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About the Author
Bruce Pandolfini is the author of ten instructional chess books, including Bobby Fischer's Outrageous Chess Moves, Principles of the New Chess, Pandolfini's Endgame Course, Russian Chess, The ABC's of Chess, Let's Play Chess, Kasparov's Winning Chess Tactics, One-Move Chess by the Champions, Chess Openings: Traps and Zaps, and Square One. He is also editor of the distinguished anthologies The Best of Chess Life, Volumes I and II. Perhaps the most experienced chess teacher in North America and the Executive Director of the Manhattan Chess Club, Bruce Pandolfini lives in New York City.
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Any factor that increases your winning chances is an advantage. The player who has the most such factors in his or her favor has the advantage in the game; that is, the better winning chances.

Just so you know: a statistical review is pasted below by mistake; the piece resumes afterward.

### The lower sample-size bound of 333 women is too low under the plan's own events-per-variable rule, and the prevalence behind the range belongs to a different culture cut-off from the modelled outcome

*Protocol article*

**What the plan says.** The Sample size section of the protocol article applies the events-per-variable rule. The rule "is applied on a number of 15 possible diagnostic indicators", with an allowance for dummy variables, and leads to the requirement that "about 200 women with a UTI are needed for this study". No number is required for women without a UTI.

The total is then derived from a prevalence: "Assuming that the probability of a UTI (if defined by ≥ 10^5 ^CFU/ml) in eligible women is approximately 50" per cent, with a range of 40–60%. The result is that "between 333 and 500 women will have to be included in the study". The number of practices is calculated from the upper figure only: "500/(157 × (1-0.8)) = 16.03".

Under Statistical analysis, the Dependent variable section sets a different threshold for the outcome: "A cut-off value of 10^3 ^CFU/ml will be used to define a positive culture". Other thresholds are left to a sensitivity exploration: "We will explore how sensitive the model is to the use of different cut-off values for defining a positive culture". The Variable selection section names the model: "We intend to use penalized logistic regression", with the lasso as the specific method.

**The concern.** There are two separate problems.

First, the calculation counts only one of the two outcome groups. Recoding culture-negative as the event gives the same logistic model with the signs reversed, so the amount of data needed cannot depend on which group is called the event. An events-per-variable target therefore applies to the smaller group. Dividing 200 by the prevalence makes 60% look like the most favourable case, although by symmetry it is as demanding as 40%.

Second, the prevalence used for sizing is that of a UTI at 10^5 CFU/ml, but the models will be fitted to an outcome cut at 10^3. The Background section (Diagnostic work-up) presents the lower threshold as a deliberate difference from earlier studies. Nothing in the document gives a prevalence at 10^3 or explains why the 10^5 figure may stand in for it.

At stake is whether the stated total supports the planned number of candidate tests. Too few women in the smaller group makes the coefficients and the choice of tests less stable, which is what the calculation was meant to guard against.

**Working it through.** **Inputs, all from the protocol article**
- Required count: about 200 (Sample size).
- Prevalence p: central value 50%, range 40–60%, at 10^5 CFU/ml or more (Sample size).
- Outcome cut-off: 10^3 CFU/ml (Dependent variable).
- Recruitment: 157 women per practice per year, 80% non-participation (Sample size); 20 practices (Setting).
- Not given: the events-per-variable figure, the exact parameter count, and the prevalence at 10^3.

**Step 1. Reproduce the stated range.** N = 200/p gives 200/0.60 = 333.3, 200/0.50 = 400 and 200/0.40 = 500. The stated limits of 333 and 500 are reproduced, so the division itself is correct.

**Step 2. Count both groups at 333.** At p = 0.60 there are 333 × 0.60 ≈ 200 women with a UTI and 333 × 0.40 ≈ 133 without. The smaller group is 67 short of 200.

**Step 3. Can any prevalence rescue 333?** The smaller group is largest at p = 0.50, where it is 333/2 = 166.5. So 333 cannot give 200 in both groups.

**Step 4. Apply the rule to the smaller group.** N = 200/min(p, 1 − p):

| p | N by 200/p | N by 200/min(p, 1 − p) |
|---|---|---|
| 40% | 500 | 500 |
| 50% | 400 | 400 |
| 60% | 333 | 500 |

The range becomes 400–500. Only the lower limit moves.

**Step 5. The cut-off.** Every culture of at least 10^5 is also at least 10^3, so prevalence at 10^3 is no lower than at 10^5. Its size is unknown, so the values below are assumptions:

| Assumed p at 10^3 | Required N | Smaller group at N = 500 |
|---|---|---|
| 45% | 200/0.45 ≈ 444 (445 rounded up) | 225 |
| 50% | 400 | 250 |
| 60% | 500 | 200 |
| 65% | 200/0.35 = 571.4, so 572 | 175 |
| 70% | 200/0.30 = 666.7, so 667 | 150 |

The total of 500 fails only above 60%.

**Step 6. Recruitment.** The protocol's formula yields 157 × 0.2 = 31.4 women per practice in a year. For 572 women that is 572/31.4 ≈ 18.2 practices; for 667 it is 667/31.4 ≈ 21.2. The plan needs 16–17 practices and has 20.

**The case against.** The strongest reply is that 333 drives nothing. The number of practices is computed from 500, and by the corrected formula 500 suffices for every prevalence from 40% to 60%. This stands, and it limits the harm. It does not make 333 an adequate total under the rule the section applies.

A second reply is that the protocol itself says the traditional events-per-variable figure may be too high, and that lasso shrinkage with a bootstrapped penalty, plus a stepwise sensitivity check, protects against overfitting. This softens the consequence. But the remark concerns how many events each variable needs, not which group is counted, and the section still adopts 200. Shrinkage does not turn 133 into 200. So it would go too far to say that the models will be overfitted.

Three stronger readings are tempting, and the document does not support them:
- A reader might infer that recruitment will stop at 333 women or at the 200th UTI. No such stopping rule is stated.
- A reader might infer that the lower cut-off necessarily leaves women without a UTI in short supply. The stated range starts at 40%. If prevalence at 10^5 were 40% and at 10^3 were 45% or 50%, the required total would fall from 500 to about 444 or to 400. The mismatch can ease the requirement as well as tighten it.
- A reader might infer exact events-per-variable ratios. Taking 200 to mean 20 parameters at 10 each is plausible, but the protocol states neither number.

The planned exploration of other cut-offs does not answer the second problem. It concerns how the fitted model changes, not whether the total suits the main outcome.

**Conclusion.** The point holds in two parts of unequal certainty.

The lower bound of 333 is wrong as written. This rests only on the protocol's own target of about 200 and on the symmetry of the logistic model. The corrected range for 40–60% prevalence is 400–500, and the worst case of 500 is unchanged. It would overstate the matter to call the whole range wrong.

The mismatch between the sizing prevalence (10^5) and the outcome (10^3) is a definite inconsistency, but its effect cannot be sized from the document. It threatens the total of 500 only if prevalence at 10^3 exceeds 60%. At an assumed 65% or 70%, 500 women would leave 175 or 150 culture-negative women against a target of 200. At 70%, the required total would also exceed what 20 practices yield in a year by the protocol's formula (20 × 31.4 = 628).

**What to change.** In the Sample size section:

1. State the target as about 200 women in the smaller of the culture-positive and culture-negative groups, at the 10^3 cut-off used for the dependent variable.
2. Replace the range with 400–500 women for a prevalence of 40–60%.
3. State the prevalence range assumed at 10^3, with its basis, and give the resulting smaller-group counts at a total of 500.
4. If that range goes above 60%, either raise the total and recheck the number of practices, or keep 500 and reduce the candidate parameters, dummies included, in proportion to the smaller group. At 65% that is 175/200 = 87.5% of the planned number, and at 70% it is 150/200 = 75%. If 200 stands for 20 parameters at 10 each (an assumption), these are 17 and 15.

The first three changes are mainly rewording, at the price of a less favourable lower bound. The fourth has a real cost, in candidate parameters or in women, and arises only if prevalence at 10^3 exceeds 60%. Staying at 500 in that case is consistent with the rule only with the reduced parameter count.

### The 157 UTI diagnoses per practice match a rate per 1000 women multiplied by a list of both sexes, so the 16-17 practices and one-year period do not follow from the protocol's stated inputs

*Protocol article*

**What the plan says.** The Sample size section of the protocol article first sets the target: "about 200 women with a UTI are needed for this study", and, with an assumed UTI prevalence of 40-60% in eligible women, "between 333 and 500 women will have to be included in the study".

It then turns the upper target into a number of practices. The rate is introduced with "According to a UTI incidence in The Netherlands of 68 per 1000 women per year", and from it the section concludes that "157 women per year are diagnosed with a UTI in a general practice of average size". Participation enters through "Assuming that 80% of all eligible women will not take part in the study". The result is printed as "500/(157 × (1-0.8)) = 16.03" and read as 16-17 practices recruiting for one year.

Specific advantages fall into categories. For instance, if you have fewer weaknesses than your opponent, you probably have an advantage in pawn structure. In Diagram 1, since White's pawns are in fewer groups than Black's, they are easier to guard. Black's pawns have more weaknesses.
If you have more pieces developed than your opponent, you probably have an advantage in time. White has a large edge in development in Diagram 2.
Note that White has one less pawn than Black. In order to capture the White b-pawn, Black wasted valuable time and moved the queen several times. As a result, Black now has only three developed pieces, while White's seven pieces are all in action. This gives White a winning superiority in time.
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